Just like SEO, web design is a broad term. It covers a lot of ground which can make it pretty confusing. So, we’ll be honest; as your white label resource, we just want to help as best we can. Whether that’s with our own services on your behalf or as a blog or two that offer up some advice – FOR FREE! Then, you know, hopefully, we’ll be part of your conversations moving forward. And if so… check us out right here!
But let’s get to what you came here for in the first place. Web design best practice tips.
LESS IS MORE – BUT WE BET YOU KNEW THAT
We all like shiny objects. It’s human nature. The more polish and pizzazz, the more likely we’ll take notice. The same goes for web design, albeit a bit more restrained.
You can have the fade-ins and the bouncing icon but try not to do that to every piece of copy or button on the page. A consistent motion for a “Sign Up!” button will continue to catch someone’s eye but add a few more of those and it just becomes noise.
For instance, you ever enter a casino and see a million different lights flashing and spinning and aching for your attention? It’s effective at first, but then it’s overwhelming, and before you know it, you have a favorite machine while the rest might as well be blank screens.
KEEP KEYWORDS TOP OF MIND, NOT ON TOP OF COPY
Just because a web page is about the best running shoes, that doesn’t mean every sentence needs to use that exact phrase. Search engines, whether we like it or not, are smart enough to know the context surrounding a whole myriad of words and phrases. You can say “best running shoes” but you’ll want to add things like “on and off the track” and “comfortable, flexible soles” and “your feet will thank you” etc. Put those together and the search engines will go, “Shoes. They’re talking about shoes. Add ‘em to the list!” Or something like that.
Plus, stuffing keywords into every sentence is frowned upon (and penalized) by search engines, hiding text in the page is going to knock you down a few pegs, and building a bunch of irrelevant content is just that – irrelevant.
Once you know what you’re talking about, then you can make sure the right terms are there to support the message.
IMAGE ALT TAGS (AKA DETAILS MATTER)
Are your images tagged? We’re going to go out on a limb and assume no. Could be wrong, but if we’re not, then this section is for you!
Why are image tags important? Well…
- For ADA Compliance
- Even the biggest businesses are caving to lawsuits regarding their ADA compliance. Lots of vultures out there looking for a quick payday.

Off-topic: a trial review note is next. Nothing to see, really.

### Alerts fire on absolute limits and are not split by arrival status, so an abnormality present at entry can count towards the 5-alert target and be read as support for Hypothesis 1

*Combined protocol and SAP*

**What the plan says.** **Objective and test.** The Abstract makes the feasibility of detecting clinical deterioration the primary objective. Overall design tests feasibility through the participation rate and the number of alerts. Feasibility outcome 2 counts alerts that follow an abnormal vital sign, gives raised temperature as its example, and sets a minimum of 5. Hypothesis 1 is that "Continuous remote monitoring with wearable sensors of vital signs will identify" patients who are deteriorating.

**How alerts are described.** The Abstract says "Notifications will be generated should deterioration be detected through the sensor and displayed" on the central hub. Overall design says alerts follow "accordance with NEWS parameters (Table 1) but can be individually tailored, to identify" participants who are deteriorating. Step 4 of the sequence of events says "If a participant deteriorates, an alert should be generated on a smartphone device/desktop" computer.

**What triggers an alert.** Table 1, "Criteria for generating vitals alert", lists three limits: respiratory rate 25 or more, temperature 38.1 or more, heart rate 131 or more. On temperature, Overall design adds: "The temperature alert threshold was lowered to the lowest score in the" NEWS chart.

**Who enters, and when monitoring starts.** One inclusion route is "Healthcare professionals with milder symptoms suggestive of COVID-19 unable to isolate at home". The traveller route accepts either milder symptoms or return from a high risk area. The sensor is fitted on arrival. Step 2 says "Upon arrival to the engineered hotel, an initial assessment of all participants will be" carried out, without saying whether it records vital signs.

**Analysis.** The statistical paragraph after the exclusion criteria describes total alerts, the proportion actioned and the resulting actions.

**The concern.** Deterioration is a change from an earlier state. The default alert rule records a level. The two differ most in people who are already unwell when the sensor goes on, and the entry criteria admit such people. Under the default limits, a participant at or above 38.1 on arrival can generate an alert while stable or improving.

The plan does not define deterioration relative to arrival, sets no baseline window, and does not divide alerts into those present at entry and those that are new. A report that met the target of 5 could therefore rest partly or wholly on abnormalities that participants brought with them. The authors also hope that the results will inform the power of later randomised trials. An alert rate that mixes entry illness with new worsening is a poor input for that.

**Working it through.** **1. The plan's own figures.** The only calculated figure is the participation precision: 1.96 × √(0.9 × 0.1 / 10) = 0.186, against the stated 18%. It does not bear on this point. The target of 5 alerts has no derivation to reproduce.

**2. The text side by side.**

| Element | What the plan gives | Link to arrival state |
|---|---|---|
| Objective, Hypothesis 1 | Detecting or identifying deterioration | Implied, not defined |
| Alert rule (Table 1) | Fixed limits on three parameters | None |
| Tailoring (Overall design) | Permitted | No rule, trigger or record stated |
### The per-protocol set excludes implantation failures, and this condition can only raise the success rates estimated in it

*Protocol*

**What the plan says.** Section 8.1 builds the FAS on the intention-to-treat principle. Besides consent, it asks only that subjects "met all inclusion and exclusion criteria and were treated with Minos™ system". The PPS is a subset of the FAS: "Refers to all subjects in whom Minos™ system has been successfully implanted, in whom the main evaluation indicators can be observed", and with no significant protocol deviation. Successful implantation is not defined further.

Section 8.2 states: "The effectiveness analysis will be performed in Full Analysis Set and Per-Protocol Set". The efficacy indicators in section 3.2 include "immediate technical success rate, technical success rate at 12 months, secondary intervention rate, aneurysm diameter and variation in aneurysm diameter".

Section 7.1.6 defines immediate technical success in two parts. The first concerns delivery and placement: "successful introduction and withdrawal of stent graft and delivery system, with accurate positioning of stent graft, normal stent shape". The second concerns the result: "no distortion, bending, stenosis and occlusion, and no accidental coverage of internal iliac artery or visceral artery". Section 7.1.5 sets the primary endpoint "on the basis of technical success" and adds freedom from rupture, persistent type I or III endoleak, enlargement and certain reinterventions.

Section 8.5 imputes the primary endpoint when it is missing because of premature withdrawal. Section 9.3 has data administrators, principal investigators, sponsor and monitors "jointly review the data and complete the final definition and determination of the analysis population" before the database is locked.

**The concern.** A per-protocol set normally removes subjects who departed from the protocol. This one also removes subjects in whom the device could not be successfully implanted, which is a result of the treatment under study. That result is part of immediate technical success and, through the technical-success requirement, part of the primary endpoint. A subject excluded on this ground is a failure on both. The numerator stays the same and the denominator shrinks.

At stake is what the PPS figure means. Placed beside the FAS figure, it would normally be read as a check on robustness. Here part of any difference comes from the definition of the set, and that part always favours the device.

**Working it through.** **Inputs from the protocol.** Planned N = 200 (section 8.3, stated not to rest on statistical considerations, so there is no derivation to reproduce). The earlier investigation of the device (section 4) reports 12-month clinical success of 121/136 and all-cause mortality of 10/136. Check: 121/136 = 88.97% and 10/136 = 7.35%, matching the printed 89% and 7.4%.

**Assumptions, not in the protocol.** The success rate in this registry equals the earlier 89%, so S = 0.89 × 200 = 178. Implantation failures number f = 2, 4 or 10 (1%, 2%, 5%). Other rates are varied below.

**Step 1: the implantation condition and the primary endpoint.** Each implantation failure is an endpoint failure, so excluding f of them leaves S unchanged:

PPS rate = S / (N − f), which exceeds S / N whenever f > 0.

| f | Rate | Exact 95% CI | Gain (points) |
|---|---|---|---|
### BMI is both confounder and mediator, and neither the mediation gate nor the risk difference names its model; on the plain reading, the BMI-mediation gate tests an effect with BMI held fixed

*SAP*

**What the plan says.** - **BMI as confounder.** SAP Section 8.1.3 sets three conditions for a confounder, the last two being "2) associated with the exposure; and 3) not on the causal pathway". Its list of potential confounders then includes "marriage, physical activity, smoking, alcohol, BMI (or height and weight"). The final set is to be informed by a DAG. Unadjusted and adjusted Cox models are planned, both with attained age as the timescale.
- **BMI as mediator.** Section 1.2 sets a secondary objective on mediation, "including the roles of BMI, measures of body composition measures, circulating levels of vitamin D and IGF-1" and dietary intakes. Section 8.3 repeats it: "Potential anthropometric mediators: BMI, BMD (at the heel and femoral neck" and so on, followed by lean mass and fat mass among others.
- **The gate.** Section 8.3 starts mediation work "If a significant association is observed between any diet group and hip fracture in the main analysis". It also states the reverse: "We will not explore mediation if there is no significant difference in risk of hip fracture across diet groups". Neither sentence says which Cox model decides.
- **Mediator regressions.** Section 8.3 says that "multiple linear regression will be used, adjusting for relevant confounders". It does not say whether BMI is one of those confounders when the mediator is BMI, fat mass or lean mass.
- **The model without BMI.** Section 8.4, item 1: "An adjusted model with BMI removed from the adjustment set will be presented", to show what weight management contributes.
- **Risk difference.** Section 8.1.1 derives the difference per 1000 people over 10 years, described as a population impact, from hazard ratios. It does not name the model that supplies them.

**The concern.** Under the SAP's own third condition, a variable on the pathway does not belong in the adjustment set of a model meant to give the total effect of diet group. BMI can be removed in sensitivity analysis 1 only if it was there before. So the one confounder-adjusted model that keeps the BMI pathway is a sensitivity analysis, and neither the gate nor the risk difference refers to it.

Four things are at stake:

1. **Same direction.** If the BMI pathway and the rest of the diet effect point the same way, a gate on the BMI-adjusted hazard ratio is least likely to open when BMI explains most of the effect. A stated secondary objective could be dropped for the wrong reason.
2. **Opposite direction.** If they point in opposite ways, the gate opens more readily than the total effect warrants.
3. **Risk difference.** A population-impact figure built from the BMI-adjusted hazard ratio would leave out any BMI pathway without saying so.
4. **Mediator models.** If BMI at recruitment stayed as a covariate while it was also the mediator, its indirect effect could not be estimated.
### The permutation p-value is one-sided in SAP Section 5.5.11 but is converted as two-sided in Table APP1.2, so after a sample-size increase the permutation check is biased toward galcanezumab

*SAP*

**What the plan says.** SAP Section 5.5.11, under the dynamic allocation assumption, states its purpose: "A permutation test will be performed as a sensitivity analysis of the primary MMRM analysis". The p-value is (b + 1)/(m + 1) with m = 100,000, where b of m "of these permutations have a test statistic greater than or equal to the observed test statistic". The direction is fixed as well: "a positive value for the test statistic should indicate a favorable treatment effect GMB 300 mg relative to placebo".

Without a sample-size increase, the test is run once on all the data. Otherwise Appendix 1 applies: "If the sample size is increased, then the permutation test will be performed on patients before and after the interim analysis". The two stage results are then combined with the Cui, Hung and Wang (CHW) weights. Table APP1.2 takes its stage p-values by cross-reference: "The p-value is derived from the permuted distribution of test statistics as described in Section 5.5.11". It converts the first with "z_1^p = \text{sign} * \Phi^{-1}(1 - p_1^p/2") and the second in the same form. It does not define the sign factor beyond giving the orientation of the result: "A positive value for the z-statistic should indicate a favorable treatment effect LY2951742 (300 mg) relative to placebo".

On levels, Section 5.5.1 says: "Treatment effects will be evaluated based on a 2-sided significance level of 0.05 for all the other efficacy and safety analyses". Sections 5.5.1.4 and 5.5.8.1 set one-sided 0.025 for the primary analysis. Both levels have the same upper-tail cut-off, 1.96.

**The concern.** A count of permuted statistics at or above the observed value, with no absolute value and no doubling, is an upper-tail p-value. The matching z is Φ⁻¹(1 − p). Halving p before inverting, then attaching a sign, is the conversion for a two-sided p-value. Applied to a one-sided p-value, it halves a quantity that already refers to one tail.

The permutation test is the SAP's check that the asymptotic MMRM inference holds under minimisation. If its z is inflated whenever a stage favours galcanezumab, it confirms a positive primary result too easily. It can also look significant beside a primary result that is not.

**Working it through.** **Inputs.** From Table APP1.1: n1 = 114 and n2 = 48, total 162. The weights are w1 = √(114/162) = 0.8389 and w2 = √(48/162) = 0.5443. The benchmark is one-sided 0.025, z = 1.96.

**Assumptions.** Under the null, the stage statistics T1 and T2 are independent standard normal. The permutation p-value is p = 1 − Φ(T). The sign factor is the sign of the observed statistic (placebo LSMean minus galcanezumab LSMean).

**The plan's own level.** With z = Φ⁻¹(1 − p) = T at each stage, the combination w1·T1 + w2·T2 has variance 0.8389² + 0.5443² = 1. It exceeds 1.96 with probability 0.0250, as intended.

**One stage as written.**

- This Medium piece does a great job explaining ADA compliance guidelines.
- For Keyword Opportunity
- Little digital crawlers will scour your site for all the bits and pieces that tell it who you are, what you do, and if you’re doing it right. And adding image tags with relevant keywords can help with this. Of course, it’s way more complicated than that, so check out this blog for more insight.
While we’re on the subject of details… is your copyright date current? Yep, something so innocuous can incept its way into a visitor’s psyche and make them believe a site isn’t being maintained or contains outdated information. Neither of these things will lead to higher conversions and can be fixed with a simple update or code that updates your site automatically.
PRETEND YOU’RE NOT THAT GOOD AT YOUR JOB
We hope this is a stretch, because if it isn’t, we may have another blog topic on our hands. However, if you can pretend that you’re a newbie when it comes to website design, you’ll be able to see what hang-ups your visitors are experiencing.
Ask the nearest co-worker NOT on the project (or a bright-eyed intern) to review the site. From the homepage to the contact page to the footer, menu system, and all that jazz – get real-time reactions to their thought process and on-screen actions.
Now, not every piece of feedback needs to be addressed like it’s the 11th Commandment. Sometimes a client wants a form in a very specific spot and you just go with it. Other times, context matters including, narrative structure, button location, and functionality. Or maybe, a page exists for PPC conversions. Honestly, just do your best and ensure as seamless an experience as possible. Your gut will do wonders when something just feels… off.
LEAVE THE CAROUSELS TO THE THEME PARKS
We’re not throwing stones. Our glass house wouldn’t survive. In our time, we’ve been guilty of placing splashy scrolling images at the top of the homepage. Then, we realized no one, not even us, looked at them.